by Elisa Hawkes
Coastal Journal staff
THOMASTON — On the Rush of Wings, a nonprofit wildlife rehabilitation facility based in Friendship, will hold its first annual fundraiser at The Thomaston Café on Sunday, July 22, from 4 to 7 p.m. The theme is “Happy Feet,” referencing the importance of healthy feet in seabirds.
A $20 donation will be collected at the door. The Thomaston Café is providing the venue for the benefit, which will include finger foods, desserts, and beverages provided by Peter Ott’s Steakhouse of Camden. There will be a silent auction with paintings, photographs, and other art donated by noted local artists. Proceeds from the evening’s events will be used to cover operating expenses at the rehabilitation center.
On the Rush of Wings (ORW) is geared towards rehabilitation of coastal seabirds and pelagic birds. Pelagic birds live on the open sea, usually without venturing onto land except to mate. Coastal seabirds live in waters near land, and include gulls, terns, and cormorants, which spend some time on the open sea.
Beth Settlemyer and Cindy Mackie, both experts in their fields, operate ORW. Setttlemyer is a wildlife rehabilitator with an undergraduate degree in animal Biology and a master’s degree in wildlife diseases. Her doctoral research was conducted on the icebergs of the North Atlantic, studying the microbiology of grey seals.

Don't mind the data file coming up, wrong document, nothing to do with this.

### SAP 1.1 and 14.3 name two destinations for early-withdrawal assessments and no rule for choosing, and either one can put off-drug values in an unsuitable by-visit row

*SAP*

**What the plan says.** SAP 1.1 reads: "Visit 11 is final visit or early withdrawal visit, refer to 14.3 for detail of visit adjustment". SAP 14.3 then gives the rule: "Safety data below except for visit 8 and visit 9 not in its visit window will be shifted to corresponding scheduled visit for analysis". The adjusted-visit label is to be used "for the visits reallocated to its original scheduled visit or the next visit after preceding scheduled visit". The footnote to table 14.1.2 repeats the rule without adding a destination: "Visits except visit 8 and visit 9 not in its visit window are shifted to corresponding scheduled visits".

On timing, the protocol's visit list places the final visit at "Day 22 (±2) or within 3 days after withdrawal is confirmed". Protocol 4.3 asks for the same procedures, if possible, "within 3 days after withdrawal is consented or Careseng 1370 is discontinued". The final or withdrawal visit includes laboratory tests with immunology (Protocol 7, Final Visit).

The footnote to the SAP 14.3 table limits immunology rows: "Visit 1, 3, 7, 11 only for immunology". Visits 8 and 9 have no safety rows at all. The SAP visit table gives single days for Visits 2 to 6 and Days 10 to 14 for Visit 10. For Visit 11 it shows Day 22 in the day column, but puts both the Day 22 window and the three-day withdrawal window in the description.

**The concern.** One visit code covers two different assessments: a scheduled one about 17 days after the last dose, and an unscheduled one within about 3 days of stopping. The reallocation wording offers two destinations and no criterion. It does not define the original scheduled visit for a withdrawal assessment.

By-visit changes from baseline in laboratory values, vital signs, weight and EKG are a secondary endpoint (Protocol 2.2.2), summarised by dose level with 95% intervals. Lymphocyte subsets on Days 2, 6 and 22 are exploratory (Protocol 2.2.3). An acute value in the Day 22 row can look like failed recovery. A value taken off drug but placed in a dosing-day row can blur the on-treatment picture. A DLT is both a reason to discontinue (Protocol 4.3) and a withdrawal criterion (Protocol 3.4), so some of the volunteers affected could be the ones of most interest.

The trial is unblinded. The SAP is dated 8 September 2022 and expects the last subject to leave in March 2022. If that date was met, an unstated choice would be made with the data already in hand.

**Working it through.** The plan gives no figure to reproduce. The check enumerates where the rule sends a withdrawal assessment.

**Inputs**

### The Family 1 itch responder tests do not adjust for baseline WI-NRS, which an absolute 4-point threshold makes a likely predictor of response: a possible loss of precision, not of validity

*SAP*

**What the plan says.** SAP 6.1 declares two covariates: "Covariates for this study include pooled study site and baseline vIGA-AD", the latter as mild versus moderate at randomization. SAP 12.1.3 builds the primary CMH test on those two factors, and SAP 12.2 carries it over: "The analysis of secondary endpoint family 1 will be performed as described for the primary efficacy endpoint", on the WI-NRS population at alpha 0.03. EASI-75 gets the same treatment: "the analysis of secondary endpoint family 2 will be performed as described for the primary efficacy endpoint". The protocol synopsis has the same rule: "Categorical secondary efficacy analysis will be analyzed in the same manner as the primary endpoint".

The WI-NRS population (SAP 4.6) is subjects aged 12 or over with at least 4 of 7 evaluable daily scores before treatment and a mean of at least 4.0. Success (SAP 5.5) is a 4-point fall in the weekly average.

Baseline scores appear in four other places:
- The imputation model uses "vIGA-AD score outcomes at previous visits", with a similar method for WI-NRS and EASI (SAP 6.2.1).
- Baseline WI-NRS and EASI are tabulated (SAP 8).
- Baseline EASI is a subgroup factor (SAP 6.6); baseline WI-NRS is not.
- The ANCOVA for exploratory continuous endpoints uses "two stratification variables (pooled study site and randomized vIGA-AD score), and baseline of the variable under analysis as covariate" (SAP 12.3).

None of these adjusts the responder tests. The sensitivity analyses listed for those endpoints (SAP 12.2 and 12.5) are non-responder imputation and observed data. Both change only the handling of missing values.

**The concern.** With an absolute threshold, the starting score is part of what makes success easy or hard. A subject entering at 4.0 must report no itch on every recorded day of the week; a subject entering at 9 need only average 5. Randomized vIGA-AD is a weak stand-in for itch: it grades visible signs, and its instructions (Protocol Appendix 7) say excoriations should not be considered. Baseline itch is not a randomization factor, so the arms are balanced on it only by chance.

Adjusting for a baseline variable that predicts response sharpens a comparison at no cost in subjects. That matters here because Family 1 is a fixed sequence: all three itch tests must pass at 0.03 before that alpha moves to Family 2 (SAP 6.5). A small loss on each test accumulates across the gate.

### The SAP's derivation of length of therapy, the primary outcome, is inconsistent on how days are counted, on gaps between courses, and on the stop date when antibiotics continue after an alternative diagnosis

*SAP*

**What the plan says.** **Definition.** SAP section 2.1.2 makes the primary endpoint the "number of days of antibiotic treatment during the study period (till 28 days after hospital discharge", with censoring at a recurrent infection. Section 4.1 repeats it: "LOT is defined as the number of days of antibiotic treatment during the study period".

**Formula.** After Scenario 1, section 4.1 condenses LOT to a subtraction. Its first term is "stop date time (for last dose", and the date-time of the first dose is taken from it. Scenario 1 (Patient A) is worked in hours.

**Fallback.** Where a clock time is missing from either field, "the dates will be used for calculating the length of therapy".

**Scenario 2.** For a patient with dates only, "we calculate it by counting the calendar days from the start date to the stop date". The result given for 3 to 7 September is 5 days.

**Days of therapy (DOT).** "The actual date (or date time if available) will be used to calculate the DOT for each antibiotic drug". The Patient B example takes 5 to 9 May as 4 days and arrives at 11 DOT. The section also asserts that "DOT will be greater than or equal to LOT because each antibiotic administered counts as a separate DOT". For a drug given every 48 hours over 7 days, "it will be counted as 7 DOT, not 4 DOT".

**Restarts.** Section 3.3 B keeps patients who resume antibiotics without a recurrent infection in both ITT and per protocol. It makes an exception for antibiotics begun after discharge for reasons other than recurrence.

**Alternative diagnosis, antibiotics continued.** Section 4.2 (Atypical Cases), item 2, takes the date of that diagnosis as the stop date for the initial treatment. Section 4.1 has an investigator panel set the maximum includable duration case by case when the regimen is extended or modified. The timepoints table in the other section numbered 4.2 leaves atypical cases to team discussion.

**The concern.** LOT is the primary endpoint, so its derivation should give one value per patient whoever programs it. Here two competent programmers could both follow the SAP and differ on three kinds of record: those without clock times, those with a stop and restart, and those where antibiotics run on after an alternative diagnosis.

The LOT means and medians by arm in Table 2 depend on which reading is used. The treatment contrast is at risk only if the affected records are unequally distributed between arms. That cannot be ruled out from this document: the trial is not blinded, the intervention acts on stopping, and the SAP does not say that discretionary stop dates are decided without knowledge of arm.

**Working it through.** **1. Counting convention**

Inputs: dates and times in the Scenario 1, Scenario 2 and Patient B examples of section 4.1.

Mackie is manager and president of the Center. She comes to the center with extensive experience in business, having worked as director of production in trade show management, and estate planning and implementation. Mackie is working towards securing her rehabilitation license.
Dr. Christine Welch is a veterinarian who graduated from Purdue University School of Veterinary Medicine, and has practiced in Damariscotta for over 30 years. She became a licensed wildlife rehabilitator working with birds prior to attending veterinary school, said Settlemyer.
Bill Goodwill, Maine Audubon board member and Friends of the Maine Seabird Islands board member, is a consultant for the center. Settlemyer said they work with four or five regular volunteers who help with capturing and caring for birds, and more.
Settlemyer said the clinic is now in its second season. The theme “Happy Feet” for the fundraiser was chosen because she and Mackie are hoping it will stay in peoples’ minds. The name is a reference to the movie by the same name about a penguin that is finds out he is a wonderful dancer. Settlemyer said it also emphasizes the happy, gala atmosphere of the event.
Settlemyer and Mackie started the clinic after both retired from their previous careers. However, their work at the clinic is a full-time job.
Settlemyer said, “It’s a great partnership. Cindy provided the land, I provide the knowledge, and we provided combined savings.” Settlemyer said an additional investor donated the endowment for the clinic.
According to Settlemyer, foot health is one of the three leading factors determining the survival of a given seabird, along with waterproofing of the body and malnutrition. Feet are important to survival because seabirds are anatomically designed to be powerful swimmers and divers, said Settlemyer. The feet also have to be powerful to navigate the rocky islands upon which they mate. When seabirds paddle through oil or other pollutants, their webbing is often destroyed, diminishing movement and fishing potential.